This tiny restaurant du poche has all of 24 seats, but even then that makes it seem much bigger then it is. Two tiny tables of four, and then the rest are counter seats squeezed into a little L shape. Everything here is in miniature.
Everything, that is, except for portion sizes. This is no dainty hipster cuisine. This is a manly, brazen, strong-flavored Filipino kitchen that has become a destination restaurant, and rightfully so. Because I was alone (and during a snow emergency) , I managed to waltz right in and snag a seat. Normally folks have to to arrive early or very late or be prepared to put your name down on a list.
I was solo at the prized seat in the house, the lone kitchen counter spot. I ordered a salad, main course and dessert, and these could have fed two people. This is definitely an experience for sharing.
Salad of greens, pomelo, and almonds with a habanero vinaigrette.
Garlic fried rice with crab and chicken liver.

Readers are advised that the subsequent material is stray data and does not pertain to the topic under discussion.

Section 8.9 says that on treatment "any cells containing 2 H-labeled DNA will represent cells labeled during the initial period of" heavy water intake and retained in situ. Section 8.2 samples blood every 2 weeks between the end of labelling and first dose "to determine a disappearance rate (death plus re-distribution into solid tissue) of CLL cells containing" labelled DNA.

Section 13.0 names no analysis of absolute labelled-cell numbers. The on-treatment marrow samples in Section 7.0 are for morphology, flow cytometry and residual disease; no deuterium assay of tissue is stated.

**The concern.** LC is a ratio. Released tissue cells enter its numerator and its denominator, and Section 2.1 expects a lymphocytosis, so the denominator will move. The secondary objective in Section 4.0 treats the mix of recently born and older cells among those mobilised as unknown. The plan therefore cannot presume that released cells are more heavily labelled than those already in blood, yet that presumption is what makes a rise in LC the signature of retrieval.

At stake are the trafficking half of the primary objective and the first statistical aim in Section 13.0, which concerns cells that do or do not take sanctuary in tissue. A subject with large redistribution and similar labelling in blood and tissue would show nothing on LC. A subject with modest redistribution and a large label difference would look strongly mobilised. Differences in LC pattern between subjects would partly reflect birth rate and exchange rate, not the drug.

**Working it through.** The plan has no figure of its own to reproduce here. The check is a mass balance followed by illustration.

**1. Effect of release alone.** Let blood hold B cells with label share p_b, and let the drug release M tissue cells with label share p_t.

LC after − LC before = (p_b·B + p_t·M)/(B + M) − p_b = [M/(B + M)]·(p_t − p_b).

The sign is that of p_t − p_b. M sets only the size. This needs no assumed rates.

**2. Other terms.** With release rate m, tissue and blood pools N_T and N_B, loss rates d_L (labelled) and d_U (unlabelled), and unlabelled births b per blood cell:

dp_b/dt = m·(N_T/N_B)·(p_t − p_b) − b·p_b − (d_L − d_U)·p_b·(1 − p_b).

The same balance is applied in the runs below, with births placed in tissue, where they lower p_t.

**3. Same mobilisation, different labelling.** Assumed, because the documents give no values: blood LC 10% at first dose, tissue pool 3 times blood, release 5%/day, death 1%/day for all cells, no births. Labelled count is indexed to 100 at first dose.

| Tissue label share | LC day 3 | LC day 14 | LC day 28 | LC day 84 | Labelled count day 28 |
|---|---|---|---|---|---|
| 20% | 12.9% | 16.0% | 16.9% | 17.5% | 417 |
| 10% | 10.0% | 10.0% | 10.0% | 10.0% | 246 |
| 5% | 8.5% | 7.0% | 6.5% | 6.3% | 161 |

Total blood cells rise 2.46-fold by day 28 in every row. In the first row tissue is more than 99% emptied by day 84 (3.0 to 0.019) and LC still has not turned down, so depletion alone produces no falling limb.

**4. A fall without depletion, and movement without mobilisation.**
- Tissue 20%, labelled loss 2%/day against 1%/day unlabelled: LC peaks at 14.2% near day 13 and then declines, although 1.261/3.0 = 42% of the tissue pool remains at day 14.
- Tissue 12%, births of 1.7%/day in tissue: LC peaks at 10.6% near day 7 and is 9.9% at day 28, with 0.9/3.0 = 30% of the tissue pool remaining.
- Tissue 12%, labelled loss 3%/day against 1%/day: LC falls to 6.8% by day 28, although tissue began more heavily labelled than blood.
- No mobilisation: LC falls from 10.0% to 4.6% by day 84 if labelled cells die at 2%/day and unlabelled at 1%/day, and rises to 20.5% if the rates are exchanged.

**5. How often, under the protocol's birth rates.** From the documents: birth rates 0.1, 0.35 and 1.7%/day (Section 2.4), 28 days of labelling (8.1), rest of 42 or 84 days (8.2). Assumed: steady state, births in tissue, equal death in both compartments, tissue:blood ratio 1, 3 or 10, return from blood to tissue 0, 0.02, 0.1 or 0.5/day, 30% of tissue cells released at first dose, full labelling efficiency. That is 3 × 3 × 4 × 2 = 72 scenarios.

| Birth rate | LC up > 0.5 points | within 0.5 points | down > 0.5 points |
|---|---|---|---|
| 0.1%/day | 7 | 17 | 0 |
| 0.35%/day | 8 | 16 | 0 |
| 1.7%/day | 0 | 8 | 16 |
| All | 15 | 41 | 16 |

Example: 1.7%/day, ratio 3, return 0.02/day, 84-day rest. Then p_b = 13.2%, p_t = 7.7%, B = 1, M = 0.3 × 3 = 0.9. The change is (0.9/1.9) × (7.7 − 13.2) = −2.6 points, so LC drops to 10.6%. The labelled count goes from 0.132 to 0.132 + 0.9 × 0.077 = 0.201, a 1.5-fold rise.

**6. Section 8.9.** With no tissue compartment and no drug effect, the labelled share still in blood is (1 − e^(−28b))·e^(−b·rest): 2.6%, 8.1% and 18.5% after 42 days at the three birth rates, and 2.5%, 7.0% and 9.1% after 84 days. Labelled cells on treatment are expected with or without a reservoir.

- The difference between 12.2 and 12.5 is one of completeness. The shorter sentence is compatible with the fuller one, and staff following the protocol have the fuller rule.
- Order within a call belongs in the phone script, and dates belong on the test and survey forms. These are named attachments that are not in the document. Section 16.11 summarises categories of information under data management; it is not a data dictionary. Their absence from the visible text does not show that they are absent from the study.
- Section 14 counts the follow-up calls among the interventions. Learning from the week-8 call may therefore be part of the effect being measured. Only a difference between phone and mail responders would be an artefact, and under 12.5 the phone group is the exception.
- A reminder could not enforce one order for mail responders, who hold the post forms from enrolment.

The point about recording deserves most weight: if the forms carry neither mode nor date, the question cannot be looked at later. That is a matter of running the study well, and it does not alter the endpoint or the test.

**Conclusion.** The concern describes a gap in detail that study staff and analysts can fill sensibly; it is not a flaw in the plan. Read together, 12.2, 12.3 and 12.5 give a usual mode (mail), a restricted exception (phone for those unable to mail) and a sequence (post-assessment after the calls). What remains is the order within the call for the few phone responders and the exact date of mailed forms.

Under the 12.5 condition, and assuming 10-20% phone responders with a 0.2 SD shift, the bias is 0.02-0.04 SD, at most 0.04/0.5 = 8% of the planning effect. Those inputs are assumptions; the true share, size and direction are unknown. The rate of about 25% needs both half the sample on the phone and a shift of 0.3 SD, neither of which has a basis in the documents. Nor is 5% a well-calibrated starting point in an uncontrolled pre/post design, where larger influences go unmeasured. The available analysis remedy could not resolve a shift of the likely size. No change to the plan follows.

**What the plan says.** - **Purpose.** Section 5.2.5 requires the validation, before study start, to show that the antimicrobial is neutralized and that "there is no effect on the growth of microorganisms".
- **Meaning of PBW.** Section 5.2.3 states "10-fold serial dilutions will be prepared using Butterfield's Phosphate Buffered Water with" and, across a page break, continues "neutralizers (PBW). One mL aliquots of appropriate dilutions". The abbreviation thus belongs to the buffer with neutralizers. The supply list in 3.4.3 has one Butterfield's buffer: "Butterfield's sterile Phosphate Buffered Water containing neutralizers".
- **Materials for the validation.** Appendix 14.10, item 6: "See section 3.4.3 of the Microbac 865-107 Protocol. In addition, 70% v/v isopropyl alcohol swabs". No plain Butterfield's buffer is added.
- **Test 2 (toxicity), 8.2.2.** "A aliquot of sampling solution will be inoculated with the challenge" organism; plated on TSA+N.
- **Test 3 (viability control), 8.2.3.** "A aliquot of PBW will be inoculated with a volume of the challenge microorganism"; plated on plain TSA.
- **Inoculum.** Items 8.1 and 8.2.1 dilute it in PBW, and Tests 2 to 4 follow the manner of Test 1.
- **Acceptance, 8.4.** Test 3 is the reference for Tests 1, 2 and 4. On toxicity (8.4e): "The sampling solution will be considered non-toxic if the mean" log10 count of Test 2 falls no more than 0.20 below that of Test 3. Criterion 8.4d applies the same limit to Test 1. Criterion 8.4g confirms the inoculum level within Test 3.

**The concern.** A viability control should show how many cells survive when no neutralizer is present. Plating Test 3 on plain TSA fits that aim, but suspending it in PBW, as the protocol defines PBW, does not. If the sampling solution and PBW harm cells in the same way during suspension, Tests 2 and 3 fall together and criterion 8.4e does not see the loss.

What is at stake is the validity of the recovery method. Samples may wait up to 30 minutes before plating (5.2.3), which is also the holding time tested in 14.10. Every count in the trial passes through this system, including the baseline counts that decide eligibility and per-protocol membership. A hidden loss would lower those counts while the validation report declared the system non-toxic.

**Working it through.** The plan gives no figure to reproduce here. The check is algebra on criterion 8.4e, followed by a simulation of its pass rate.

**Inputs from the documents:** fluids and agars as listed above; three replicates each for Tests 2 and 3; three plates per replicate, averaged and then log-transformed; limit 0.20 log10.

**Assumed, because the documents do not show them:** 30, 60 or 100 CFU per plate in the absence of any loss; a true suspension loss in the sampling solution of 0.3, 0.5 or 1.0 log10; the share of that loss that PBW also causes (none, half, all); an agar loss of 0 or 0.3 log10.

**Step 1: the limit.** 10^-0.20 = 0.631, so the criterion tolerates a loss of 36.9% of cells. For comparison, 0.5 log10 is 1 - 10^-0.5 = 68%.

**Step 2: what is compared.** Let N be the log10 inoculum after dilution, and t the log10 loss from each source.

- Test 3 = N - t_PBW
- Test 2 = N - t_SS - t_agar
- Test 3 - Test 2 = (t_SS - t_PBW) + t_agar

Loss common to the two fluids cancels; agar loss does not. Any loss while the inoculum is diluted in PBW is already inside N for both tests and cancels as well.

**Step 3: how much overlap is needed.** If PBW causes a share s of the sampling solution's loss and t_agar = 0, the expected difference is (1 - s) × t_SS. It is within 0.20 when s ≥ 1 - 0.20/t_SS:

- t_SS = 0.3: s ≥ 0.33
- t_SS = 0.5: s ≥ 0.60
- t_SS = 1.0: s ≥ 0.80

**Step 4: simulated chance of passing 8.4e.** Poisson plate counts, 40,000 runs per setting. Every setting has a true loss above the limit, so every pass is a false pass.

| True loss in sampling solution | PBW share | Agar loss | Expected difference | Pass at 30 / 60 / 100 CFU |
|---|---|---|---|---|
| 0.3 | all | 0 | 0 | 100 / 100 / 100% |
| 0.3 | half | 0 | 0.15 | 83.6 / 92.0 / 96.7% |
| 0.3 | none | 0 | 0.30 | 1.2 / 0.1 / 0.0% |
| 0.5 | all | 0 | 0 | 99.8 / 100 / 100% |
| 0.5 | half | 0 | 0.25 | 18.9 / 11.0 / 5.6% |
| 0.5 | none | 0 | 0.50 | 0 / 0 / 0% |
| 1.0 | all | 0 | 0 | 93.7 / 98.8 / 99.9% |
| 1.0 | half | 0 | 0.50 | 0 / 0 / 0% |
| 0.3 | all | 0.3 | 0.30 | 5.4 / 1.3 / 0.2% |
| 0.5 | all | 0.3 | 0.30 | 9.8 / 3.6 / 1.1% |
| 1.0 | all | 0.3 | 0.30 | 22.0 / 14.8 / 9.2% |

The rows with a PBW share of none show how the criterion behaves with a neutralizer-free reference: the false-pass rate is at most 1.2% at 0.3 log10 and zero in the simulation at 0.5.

Bilo-bilo, a hot rice porridge dessert.
The salad and the dessert were simple looking but had surprisingly complex and wonderful flavors. The fried rice was nice and fluffy and earthy, though this might not be the best time of year for crab. The rice was topped with seeds, a crunchy powder, and judicious slices of very hot red peppers.
Other options on the menu include the oft-ordered ukoy (two gigantic blocks of fried vegetables), a chicken adobo (first sous vide and then into a pan on the grill), and a really good looking casserole of lamb neck, olives, and peppers called kalderatang kordero. If you can swing it, a place to take visitors looking for something special.